Almost 90% of the $540bn in global subsidies given to farmers every year are “harmful”, a startling UN report has found. This agricultural support damages people’s health, fuels the climate crisis, destroys nature and drives inequality by excluding smallholder farmers, many of whom are women, according to the UN agencies. The biggest sources of greenhouse gas emissions, such as beef and milk, received the biggest subsidies, the report said. These are often produced by large industrialised groups that are best placed to gain access to subsidies.
Without reform, the level of subsidies was on track to soar to $1.8tn (£1.3tn) a year by 2030, further harming human wellbeing and worsening the planetary crisis, the UN said. Support for the “outsized” meat and dairy industry in rich countries must be reduced, while subsidies for polluting chemical fertilisers and pesticides must fall in lower-income countries, the analysis said. The report, published before a UN food systems summit on 23 September, said repurposing the subsidies to beneficial activities could “be a game-changer” and help to end poverty, eradicate hunger, improve nutrition, reduce global heating and restore nature. Good uses of public money could include supporting healthy food, such as vegetables and fruit, improving the environment and supporting small farmers.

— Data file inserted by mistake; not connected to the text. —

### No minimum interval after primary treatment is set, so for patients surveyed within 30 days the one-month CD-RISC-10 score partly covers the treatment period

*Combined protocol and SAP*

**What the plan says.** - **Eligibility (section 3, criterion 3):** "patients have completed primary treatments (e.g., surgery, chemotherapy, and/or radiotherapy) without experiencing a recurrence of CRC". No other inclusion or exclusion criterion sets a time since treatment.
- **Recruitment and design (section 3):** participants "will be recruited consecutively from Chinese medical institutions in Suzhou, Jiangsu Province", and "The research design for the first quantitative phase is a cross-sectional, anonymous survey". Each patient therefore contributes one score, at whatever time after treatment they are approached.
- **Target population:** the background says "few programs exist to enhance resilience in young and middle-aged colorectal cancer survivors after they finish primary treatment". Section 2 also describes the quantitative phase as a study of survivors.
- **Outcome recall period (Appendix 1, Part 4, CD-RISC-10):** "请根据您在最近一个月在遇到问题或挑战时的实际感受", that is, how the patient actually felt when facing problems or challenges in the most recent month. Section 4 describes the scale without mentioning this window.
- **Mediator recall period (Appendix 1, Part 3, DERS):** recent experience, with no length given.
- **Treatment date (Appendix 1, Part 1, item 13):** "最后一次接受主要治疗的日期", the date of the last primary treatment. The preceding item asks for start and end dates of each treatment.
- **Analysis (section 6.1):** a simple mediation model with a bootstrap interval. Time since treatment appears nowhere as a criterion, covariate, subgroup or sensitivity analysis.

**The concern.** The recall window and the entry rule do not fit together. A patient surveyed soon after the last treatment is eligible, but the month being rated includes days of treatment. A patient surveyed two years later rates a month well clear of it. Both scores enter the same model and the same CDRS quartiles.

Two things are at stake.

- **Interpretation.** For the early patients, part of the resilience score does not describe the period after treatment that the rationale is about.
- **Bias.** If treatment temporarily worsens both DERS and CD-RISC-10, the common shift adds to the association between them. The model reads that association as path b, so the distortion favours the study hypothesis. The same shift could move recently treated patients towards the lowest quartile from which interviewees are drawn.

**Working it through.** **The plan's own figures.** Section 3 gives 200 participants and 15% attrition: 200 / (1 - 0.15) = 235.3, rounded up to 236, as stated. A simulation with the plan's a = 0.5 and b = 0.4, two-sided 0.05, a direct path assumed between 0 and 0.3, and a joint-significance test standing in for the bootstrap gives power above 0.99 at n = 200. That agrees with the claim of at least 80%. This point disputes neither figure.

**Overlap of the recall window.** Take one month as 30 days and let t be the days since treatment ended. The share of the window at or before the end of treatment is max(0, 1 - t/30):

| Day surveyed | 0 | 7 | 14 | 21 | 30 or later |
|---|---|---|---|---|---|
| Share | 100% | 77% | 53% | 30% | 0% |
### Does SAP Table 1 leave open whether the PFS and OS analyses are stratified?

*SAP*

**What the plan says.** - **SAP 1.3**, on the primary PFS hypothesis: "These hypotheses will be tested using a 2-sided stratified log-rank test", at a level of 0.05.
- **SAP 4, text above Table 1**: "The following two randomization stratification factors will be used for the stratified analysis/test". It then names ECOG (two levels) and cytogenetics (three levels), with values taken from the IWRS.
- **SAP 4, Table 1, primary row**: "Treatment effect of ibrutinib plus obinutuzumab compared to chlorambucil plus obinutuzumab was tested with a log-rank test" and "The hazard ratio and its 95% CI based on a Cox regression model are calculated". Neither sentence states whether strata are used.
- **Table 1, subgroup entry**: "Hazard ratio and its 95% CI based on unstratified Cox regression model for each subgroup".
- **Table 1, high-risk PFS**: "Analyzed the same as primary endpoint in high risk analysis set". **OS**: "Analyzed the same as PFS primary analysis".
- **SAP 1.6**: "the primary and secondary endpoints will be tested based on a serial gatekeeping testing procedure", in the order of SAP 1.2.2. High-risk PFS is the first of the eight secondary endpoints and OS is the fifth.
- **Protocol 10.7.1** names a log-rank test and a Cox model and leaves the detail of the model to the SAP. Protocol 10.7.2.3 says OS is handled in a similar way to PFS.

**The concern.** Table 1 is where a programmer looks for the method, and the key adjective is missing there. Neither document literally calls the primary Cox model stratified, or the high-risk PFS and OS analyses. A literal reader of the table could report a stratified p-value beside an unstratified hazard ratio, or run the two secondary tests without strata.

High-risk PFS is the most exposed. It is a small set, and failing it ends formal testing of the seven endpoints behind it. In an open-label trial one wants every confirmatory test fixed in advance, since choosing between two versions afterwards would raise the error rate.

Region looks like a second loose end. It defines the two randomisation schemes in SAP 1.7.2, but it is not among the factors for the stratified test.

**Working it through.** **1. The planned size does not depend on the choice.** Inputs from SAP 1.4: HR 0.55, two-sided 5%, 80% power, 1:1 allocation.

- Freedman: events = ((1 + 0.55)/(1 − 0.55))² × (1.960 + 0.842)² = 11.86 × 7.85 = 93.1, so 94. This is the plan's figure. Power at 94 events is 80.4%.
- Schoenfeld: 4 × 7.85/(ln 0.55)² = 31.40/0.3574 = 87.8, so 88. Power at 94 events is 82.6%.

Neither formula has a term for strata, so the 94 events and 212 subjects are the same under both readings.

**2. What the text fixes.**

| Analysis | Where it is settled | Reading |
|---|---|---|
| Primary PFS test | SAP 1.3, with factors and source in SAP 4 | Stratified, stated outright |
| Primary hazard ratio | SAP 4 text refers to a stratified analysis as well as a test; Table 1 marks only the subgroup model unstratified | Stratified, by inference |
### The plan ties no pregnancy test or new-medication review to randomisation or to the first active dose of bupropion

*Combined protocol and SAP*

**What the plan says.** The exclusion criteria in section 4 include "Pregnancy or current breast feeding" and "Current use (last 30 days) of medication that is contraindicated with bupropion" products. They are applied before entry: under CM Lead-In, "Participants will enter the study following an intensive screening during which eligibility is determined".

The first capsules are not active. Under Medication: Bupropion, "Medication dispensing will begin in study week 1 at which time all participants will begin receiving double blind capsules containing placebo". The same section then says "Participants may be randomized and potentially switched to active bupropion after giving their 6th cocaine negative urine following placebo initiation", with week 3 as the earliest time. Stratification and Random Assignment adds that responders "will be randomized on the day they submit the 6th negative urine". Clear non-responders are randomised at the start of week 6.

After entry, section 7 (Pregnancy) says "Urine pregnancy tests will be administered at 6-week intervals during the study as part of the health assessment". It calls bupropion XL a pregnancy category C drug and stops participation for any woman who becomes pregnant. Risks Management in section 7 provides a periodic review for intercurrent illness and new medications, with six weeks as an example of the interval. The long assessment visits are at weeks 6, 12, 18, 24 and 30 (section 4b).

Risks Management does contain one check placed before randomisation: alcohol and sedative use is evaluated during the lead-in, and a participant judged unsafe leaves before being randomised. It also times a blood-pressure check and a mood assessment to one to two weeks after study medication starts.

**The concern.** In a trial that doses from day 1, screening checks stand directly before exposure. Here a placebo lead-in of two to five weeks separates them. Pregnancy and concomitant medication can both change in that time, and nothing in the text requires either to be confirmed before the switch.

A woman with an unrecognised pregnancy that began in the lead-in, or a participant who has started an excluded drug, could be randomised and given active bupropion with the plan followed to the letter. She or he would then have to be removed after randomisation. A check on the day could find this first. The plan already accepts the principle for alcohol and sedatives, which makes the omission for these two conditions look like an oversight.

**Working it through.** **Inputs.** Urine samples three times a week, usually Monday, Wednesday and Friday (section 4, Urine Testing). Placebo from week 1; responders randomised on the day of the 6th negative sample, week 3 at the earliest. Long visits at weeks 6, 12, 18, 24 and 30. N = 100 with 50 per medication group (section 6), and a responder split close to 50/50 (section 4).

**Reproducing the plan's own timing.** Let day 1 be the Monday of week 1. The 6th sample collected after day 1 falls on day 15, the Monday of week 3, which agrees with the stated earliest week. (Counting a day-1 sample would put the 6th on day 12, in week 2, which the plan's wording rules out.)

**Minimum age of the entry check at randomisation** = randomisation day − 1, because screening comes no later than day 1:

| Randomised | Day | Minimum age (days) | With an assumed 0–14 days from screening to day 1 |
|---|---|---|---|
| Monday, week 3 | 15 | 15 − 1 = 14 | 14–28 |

Numerous analyses in recent years have concluded the global food system is broken, with more than 800 million people experiencing chronic hunger in 2020 and 3 billion unable to afford a healthy diet, while 2 billion people are obese or overweight, and a third of food is wasted. The total damage caused has been estimated at $12tn a year, more than the value of the food produced. The report was published by the UN Food and Agriculture Organization (FAO), the UN Development Programme (UNDP) and the UN Environment Programme (UNEP) and is an underestimate of the total subsidies in the food system, as it only includes those for which reliable data is available in 88 countries.
This report is a wake-up call for governments around the world to rethink agricultural support schemes to make them fit for purpose to transform our agri-food systems and contribute to the four betters: better nutrition, better production, better environment and a better life. The UNDP head, Achim Steiner, said redirecting the subsidies would also boost the livelihoods of the 500 million smallholder farmers worldwide by ensuring a more level playing field with industrial agriculture.